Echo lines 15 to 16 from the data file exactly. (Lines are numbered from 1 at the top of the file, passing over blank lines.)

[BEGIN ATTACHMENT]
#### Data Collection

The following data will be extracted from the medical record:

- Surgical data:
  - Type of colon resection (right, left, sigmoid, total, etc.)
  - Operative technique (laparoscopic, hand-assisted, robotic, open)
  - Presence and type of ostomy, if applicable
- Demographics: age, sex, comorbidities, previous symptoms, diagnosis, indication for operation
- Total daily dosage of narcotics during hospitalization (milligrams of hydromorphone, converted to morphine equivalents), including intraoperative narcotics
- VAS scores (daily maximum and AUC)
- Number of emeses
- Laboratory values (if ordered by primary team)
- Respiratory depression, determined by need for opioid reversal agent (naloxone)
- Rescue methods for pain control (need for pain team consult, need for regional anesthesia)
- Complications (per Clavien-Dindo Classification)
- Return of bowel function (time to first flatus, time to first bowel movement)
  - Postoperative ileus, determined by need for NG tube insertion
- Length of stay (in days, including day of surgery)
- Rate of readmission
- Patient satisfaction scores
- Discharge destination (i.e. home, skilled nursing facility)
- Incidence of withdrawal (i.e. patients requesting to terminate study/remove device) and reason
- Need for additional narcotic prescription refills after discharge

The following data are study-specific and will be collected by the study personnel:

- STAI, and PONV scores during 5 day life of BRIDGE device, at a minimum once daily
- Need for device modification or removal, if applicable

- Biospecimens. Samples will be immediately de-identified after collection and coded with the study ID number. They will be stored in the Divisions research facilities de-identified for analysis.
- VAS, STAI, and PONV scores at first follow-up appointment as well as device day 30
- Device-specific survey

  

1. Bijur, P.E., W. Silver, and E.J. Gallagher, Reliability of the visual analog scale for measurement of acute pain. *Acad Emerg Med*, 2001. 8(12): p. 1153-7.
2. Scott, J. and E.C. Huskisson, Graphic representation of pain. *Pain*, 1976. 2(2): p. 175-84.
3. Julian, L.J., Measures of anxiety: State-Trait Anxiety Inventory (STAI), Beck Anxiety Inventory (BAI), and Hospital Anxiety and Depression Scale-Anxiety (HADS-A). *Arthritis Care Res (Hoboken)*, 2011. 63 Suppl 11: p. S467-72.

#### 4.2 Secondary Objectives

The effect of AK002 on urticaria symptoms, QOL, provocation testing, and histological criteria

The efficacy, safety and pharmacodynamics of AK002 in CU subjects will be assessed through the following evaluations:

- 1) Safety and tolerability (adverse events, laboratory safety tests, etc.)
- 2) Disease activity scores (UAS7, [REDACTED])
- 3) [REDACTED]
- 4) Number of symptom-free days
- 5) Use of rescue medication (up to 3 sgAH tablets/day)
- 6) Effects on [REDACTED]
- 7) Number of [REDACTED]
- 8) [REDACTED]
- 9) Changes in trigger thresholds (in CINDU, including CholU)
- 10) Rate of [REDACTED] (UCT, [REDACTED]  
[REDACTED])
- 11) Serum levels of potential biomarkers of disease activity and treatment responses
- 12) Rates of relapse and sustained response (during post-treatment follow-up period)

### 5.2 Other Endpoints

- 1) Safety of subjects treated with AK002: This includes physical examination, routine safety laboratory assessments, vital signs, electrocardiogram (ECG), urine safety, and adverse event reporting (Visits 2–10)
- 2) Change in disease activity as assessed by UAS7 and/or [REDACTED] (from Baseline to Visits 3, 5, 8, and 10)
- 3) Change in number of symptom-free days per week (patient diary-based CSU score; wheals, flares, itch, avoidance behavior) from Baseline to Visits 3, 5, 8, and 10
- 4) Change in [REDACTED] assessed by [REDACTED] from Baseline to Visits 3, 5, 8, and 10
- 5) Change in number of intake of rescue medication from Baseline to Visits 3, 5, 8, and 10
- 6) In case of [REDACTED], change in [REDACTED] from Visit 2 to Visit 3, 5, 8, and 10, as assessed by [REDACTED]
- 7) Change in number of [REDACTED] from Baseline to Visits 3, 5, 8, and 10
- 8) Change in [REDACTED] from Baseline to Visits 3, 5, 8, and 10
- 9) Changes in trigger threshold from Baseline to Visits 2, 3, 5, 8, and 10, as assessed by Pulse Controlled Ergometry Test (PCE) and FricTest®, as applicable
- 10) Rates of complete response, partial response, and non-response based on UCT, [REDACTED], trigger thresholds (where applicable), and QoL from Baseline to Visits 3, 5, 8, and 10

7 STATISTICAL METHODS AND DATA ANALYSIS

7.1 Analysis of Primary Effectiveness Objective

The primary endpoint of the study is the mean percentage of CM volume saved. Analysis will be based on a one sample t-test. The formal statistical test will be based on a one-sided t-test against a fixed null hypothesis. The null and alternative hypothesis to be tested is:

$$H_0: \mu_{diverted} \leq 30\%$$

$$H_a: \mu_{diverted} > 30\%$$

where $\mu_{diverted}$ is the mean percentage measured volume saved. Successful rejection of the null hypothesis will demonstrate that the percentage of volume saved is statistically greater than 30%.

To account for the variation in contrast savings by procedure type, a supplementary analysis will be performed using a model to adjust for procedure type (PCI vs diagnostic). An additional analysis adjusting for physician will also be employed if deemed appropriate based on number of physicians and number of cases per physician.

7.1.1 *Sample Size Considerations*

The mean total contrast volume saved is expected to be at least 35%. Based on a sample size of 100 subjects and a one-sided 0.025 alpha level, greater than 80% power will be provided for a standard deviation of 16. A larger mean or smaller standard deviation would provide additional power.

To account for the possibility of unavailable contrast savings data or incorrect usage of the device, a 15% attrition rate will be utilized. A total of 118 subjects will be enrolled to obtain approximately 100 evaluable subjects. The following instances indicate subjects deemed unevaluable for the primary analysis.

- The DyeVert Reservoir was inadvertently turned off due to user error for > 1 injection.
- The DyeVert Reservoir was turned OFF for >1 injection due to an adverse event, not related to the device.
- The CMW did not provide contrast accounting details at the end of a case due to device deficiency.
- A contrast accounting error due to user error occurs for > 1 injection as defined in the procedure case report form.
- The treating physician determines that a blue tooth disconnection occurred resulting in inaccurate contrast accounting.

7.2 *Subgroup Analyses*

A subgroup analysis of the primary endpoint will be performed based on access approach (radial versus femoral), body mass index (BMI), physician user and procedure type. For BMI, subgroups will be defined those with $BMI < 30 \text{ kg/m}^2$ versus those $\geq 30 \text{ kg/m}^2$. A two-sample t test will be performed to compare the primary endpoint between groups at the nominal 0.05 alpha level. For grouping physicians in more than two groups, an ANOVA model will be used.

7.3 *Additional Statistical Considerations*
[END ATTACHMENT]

- Return of bowel function (time to first flatus, time to first bowel movement)
  - Postoperative ileus, determined by need for NG tube insertion